My allotment at the moment looks like the ‘one square foot’ garden as I want to grow so many veggies in my small plot so they all have a tiny bed. And this year I’m including beneficial flowers for the bees and to keep the pests away too. So I need to make sure the soil is rich and gorgeous! Lots of compost and rotted manure for those lovely worms.
      Happy gardening.

      Reply

  9. Maureen
    May 19, 2013 @ 20:11:39

    Hi Jean thank you so much for leaving a comment and visiting my blog. Yours looks fantastic. How I envy you your helpful and friendly warden though!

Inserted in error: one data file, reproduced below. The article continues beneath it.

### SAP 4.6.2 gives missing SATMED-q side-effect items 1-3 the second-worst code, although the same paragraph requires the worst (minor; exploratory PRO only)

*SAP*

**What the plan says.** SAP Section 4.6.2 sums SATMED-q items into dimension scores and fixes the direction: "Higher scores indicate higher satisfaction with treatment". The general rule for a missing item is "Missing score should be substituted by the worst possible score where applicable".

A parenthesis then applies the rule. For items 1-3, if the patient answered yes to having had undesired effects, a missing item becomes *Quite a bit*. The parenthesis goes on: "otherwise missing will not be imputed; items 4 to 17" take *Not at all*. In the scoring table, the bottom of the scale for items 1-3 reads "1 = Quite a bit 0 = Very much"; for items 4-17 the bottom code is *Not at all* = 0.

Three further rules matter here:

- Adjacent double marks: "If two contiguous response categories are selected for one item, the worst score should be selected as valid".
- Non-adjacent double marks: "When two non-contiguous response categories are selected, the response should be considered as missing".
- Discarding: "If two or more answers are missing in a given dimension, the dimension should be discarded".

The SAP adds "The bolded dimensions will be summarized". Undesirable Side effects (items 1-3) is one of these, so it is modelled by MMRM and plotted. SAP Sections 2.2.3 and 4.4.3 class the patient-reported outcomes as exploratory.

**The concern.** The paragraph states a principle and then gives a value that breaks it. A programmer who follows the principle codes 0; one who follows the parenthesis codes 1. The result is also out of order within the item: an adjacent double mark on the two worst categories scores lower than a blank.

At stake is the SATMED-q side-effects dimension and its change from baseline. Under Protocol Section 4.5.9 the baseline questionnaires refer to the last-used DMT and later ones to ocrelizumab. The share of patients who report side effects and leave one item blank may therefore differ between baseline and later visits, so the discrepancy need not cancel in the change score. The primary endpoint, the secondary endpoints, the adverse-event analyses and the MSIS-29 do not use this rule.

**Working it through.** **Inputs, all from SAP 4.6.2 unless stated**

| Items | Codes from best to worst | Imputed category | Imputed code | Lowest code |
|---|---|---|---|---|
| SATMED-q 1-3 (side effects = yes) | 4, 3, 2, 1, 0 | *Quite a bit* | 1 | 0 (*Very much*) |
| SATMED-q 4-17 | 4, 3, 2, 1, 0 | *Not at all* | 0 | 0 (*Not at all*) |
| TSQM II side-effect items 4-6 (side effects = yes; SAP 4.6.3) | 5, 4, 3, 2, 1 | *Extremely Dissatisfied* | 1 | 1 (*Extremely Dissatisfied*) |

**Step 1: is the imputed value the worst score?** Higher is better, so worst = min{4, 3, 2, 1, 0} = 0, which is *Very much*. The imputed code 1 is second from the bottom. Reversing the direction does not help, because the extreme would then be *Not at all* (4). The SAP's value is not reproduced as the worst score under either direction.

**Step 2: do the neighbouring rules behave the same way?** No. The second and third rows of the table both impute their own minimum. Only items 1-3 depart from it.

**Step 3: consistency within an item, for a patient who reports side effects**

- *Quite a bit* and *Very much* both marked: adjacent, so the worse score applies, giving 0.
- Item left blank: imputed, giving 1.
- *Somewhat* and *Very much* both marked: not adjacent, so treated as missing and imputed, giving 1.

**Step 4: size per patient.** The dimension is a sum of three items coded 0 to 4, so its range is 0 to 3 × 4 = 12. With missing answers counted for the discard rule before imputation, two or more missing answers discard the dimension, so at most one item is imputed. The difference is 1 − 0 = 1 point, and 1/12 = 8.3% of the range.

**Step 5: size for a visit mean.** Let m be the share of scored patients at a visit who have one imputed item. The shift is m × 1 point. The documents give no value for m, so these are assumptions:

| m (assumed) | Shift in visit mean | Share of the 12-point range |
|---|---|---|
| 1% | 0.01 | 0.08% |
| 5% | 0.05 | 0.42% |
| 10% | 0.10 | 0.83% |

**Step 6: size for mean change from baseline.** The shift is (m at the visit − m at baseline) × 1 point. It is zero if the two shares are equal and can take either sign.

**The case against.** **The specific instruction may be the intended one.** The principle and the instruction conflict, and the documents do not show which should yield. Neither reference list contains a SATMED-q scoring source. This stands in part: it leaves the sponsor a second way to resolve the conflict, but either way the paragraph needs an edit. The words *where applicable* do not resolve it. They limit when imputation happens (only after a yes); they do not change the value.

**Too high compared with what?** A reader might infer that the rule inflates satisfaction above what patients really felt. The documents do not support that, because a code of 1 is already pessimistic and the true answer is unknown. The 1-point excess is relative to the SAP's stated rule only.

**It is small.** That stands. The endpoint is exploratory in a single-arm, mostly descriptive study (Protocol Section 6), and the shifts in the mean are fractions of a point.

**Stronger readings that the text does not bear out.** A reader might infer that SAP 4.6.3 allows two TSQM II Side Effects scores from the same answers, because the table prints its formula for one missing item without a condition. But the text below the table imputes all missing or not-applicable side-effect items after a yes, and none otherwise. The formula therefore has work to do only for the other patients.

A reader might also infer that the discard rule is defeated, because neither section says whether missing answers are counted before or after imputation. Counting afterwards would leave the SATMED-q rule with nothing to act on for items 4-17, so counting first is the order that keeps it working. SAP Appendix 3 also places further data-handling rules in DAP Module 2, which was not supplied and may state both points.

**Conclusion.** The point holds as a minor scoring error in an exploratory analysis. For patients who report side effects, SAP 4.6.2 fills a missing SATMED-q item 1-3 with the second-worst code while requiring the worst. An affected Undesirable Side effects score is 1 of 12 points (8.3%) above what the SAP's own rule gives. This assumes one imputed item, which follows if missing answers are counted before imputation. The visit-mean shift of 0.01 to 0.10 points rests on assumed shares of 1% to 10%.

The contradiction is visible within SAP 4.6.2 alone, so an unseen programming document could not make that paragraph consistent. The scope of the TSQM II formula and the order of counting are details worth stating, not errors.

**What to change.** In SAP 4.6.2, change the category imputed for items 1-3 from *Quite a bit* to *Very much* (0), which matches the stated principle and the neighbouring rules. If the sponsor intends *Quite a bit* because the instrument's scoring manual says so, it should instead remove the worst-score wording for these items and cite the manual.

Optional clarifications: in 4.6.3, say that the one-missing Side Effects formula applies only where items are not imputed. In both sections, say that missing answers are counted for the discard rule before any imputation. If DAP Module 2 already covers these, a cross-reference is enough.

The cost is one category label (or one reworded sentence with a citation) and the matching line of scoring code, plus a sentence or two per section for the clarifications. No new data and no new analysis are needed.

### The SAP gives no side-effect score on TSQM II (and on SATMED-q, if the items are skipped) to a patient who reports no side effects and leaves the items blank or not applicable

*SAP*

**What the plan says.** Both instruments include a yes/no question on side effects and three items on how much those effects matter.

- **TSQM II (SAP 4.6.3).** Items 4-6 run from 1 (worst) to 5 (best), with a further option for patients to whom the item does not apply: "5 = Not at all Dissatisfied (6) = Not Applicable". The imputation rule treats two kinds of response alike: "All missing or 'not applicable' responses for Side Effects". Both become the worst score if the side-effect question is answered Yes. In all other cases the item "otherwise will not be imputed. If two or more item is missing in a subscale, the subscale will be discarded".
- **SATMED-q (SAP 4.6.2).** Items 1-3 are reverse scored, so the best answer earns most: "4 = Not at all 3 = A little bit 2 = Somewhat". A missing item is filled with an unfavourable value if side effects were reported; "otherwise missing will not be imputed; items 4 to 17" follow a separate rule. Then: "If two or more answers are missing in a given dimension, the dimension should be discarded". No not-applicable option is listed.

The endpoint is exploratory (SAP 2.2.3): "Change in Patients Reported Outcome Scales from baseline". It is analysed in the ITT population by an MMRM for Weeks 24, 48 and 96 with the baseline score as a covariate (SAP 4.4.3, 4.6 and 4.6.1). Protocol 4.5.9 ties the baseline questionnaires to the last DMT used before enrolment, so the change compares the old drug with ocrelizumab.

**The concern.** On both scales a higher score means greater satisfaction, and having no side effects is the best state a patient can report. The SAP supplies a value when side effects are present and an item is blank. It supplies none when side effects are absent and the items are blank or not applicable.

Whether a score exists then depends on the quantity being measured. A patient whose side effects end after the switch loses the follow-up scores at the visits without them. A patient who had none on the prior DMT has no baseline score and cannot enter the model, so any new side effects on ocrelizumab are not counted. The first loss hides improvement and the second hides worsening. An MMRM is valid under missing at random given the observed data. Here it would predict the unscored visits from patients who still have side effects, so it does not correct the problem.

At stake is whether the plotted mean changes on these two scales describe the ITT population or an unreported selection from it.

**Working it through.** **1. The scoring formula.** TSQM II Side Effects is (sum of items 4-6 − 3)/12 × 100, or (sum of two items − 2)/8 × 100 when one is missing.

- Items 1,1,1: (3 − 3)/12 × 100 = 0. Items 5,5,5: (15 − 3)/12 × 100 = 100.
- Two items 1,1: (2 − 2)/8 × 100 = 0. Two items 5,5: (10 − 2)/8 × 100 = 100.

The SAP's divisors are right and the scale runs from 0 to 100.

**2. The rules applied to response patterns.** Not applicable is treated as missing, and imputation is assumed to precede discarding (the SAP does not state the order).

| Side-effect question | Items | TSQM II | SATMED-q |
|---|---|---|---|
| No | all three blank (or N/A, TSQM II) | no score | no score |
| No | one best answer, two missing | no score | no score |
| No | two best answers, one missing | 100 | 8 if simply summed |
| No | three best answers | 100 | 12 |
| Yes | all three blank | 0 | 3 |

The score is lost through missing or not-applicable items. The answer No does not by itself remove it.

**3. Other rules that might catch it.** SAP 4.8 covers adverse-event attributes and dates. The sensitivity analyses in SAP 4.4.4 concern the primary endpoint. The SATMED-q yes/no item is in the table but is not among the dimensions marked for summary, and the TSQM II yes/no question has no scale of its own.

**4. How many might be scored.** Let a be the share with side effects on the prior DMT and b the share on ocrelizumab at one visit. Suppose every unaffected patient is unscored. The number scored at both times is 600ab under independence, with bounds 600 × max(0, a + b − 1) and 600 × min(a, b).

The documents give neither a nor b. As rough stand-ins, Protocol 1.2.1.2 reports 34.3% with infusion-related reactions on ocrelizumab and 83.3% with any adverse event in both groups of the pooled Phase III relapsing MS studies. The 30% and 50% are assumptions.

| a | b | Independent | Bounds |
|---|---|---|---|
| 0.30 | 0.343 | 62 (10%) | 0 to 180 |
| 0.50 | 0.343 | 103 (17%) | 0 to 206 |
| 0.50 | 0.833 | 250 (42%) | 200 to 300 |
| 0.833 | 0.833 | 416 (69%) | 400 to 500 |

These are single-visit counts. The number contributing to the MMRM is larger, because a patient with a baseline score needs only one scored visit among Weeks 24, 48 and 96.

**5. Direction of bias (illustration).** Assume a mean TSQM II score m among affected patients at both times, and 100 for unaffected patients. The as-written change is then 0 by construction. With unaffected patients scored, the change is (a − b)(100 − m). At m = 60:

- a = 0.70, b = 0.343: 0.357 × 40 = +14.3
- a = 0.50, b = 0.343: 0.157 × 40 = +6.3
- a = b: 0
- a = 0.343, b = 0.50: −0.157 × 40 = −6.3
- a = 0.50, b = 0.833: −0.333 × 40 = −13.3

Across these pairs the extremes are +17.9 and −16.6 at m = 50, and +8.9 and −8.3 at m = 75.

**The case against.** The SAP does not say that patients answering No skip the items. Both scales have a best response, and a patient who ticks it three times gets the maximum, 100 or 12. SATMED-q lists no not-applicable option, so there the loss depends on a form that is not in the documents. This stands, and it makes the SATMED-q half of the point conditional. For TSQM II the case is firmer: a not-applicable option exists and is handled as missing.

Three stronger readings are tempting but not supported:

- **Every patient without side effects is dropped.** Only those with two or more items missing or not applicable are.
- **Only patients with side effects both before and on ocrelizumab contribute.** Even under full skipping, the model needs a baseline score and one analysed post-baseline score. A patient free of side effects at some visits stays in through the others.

Our new allotment warden is acting like the Gestapo and sadly has it in for me as I will not be silent when he shouts orders at me ! Our local council seem to be doing nothing about his behaviour, and i ha e written two letters a d so has another female allotment holder.
    so I may even have to take it further as its now harassment and making life intolerable after five peaceful years tending my plot.

    I will be back to look at more of your blog.

    Maureen

    Reply

    • Allotment adventures with Jean
      May 19, 2013 @ 21:35:57

      Maureen I am sorry to hear about the problems you are having with the warden at your allotment. Sounds like allotment holders need to get together as a force to make something happen to sort out this person. Strength in numbers.

      Reply